Whatever the reasons, I believe most millennials still want to find love and enjoy all that it encompasses, but the idea of finding it in an era where one’s lifestyle moves at a faster pace than a Jamaican relay team’s has many throwing in the towel at the first hurdle, because, let’s face it: We’ve become better equipped at being on our own.

And quite frankly; I can’t see that changing anytime soon.


Tales From My Grandfather

After visiting my grandfather this week in the beautiful surroundings of the Suffolk countryside, part of me saw it as a duty to go. After all, I hadn’t seen him in nine months. So off I went, departing from the hustle and bustle of London Liverpool Street, eventually arriving in the small picturesque market town of Hadleigh some two hours later.

The moment I opened the door, the joy on his face was priceless. What struck me most was the sheer happiness that not just my grandfather showed, but elderly people in general experience when around young people. It was as if he had turned the clock back 40 years, putting the pain of his polio to one side as he recited his days as an Army General in Kenya and journeys to the wilderness of Papua New Guinea. I was hooked and had a childlike excitement I often experienced when being read to as a child.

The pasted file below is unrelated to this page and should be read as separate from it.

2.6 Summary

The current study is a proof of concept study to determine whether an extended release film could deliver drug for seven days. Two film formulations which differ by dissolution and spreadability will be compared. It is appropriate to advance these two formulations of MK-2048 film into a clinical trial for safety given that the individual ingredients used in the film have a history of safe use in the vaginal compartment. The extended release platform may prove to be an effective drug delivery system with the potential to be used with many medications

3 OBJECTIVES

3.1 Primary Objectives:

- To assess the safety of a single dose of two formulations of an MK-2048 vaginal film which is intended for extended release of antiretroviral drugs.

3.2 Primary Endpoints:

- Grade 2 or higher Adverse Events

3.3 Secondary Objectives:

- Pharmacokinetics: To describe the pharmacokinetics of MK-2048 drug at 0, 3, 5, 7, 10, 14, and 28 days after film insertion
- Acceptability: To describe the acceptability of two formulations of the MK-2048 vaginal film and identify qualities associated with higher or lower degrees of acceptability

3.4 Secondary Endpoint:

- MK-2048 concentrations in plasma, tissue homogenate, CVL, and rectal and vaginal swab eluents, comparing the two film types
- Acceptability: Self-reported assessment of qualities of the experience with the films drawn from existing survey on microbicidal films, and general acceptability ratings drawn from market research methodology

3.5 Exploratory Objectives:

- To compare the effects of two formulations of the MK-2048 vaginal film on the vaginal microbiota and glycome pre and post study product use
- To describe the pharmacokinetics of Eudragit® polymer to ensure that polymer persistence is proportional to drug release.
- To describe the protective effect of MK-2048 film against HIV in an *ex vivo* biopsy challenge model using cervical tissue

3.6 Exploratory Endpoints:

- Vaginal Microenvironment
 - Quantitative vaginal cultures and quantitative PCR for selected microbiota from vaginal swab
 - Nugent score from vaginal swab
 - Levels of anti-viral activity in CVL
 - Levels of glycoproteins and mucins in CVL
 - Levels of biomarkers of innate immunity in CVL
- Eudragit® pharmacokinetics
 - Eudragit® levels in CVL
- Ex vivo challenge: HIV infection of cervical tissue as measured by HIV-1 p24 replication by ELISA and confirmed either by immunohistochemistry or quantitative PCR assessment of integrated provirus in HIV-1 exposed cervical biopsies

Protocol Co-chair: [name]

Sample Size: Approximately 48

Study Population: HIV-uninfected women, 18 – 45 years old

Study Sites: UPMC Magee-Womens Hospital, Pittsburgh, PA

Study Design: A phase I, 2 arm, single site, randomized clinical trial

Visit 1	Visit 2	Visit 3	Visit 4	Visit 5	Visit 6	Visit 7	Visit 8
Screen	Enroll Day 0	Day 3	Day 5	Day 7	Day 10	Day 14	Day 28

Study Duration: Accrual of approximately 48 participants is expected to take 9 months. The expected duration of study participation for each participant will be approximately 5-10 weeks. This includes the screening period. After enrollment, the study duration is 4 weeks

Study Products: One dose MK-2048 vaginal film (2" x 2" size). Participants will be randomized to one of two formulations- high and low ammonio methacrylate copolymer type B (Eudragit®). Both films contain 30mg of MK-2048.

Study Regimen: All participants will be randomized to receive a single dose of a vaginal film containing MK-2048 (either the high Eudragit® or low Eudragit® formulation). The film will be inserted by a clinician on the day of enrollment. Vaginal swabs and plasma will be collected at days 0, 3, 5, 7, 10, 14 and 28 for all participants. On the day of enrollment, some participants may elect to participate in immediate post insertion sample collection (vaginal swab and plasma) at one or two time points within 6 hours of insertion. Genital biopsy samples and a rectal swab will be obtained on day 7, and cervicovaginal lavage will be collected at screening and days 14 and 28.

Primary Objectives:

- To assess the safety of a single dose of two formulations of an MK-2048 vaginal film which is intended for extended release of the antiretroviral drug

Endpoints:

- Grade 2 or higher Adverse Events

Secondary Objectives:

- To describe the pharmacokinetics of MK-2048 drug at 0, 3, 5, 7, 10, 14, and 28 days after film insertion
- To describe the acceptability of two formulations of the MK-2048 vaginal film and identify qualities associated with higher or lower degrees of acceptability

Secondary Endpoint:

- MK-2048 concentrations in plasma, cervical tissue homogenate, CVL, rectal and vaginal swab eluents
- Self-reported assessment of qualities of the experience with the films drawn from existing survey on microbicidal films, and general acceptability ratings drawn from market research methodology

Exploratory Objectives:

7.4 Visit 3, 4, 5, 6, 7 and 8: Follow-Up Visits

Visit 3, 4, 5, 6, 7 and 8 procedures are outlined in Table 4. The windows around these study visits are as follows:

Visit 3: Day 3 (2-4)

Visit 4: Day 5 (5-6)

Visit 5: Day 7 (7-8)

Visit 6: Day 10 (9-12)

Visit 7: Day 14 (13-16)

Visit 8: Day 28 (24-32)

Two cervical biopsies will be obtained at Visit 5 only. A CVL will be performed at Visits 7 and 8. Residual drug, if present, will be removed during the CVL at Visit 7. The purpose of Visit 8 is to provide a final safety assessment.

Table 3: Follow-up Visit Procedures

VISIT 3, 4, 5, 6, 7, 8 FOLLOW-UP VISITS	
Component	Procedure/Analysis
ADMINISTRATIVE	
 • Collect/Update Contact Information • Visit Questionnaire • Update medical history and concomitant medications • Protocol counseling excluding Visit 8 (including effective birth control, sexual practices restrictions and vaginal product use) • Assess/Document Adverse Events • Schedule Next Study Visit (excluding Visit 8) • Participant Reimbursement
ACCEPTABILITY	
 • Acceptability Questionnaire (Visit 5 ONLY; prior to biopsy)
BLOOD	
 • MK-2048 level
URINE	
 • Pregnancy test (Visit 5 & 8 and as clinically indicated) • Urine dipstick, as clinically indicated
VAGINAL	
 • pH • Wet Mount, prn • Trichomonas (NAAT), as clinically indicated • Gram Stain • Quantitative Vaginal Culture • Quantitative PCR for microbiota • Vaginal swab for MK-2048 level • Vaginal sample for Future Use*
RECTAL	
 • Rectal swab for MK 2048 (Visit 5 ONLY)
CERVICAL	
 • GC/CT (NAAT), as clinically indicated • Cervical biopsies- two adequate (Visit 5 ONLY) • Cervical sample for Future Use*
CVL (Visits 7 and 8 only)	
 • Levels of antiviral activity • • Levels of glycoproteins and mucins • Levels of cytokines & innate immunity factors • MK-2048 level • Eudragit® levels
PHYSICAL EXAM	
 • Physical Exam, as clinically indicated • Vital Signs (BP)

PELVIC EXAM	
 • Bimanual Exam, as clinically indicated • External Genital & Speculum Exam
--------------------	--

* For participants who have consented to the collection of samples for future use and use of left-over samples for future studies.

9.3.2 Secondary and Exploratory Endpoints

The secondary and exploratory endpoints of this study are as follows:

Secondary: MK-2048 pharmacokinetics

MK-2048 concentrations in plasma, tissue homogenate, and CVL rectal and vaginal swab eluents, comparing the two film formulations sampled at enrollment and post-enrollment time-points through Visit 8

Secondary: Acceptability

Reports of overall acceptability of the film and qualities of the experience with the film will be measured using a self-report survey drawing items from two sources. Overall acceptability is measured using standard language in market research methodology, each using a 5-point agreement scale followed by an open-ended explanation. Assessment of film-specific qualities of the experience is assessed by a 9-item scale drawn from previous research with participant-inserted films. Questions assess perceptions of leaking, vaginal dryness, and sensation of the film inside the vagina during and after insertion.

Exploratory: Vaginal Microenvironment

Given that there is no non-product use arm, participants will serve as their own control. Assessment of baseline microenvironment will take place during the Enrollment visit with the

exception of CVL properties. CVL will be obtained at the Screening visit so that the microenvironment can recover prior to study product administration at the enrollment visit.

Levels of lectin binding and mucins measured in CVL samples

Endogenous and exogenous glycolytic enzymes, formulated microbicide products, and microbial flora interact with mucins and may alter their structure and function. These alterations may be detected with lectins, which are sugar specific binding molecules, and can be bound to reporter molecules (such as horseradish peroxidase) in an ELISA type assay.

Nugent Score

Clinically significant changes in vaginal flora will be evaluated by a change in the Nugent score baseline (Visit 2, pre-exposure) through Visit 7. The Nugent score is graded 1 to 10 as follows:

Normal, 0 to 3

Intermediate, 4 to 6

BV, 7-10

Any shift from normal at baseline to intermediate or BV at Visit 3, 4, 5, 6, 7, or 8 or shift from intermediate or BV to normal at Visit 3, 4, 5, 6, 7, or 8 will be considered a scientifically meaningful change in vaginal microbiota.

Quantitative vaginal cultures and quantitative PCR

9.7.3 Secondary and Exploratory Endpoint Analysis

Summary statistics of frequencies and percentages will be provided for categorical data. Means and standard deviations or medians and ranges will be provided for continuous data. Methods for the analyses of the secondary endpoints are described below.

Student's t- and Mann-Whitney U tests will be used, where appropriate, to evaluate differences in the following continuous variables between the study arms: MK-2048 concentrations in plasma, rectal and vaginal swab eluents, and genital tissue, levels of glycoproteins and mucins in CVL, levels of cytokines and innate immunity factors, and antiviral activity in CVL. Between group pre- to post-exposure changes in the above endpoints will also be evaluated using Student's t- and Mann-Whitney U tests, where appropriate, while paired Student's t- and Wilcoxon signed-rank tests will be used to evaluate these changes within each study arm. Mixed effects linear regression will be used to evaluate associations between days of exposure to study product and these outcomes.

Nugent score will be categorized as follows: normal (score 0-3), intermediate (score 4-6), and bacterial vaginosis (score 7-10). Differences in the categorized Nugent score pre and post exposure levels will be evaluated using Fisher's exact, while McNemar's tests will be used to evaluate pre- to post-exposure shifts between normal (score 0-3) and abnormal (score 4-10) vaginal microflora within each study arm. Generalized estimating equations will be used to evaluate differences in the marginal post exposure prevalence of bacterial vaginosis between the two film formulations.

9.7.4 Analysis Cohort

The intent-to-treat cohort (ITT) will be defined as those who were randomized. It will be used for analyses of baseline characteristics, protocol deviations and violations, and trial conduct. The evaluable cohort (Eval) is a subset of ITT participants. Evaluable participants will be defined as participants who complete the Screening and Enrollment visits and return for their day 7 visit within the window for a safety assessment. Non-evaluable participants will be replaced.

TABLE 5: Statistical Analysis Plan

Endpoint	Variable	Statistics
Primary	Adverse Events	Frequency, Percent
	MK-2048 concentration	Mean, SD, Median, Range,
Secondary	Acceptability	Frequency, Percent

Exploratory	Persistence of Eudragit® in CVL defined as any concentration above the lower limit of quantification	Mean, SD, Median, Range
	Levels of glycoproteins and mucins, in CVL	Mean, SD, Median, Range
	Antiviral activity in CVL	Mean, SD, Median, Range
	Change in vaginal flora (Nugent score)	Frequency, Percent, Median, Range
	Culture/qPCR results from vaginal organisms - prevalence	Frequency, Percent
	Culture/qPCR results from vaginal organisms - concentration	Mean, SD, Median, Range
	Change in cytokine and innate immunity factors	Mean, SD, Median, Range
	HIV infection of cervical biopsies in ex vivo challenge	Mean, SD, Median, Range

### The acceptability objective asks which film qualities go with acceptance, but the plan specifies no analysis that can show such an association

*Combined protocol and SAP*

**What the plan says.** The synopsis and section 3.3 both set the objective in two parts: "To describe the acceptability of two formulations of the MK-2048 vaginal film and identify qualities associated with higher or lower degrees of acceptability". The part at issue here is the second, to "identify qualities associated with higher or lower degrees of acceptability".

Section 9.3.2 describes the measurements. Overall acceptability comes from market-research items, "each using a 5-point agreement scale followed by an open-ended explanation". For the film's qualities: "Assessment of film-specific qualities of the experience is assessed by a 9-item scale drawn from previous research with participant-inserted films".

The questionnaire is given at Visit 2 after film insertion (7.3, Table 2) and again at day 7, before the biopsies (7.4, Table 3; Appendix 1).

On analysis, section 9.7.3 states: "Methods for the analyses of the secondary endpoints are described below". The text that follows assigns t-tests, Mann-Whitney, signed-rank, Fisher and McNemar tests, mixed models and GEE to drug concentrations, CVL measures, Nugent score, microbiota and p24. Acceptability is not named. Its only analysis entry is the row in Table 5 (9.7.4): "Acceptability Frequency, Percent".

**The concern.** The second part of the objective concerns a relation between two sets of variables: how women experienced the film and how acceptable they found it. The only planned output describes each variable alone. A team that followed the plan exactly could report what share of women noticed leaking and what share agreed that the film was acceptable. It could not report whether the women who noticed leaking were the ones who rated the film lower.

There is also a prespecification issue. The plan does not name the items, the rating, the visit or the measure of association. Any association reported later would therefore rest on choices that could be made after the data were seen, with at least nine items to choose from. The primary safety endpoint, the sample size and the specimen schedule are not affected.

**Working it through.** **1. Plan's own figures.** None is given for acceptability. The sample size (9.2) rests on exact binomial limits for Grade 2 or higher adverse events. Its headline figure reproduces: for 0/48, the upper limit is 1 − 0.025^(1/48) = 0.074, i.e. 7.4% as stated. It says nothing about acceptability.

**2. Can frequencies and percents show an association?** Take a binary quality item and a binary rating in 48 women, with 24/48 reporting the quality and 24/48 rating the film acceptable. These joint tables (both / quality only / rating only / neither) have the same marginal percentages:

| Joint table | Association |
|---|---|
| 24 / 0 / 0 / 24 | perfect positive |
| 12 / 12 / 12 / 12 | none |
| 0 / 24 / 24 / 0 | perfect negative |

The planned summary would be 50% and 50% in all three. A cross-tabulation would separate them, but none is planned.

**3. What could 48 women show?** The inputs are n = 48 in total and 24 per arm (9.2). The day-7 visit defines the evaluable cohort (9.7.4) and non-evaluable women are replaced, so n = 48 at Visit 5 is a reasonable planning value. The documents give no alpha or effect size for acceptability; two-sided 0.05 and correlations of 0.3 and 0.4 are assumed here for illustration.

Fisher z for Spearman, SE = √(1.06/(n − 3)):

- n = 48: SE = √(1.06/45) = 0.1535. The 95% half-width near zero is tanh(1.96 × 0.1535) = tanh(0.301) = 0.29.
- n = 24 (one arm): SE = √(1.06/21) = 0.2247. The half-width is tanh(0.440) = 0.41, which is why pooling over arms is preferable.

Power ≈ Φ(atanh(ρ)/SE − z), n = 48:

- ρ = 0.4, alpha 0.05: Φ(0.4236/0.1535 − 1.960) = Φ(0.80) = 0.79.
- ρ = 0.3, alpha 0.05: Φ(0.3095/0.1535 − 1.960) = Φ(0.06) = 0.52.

And the stories only got better.

One particular story centred on his days working as a publisher overseeing the works of great thinkers such as the philosopher Bertrand Rusell. He even recalled a telephone call with the world famous writer J.R.R. Tolkien. As a journalist, the stories he recited was music to my ears, with one fascinating story after the other rolling off his wise tongue.

Later that night, with jazz music roaring loudly in the background and already on my fifth glass of wine, he told me of his encounter with Margaret Thatcher and Sir Dennis at the Ritz. The Ritz is famous for playing live Jazz music in the main tea hall, much to the pleasure of its customers. However, to my grandfather’s annoyance, the music suddenly stopped. “Why was that?” I asked. “The musician told me that Lady Thatcher does not like the sound when she dines here. So after drinking a few glasses, I went over to their table and told Sir Denis that it was rather rude of her to do that. He seemed shocked,” said my granddad, hysterically laughing.

Who knew a night in with an 87-year-old could be so entertaining?

Did I mention that he recently returned from New York after visiting his good friend, who just happened to be the head of Penguin Books? Or the time he attended the funeral of a chief in the remote New Guinea jungle?

Considering I have been alive for a paltry 25 years, it was incredible to find out about his rich past. It was also a lesson in how we can learn from others. My granddad achieved a lot in his time, and still does as much as he can, both for himself and the local community. And I discovered this because I eventually took an interest in his life. Every person at a certain age has lived. Everyone has a story.

My only hope is that when I gaze towards my departure from life, I, too, can tell myself I lived a life as rich, exciting and fulfilling as the one he did.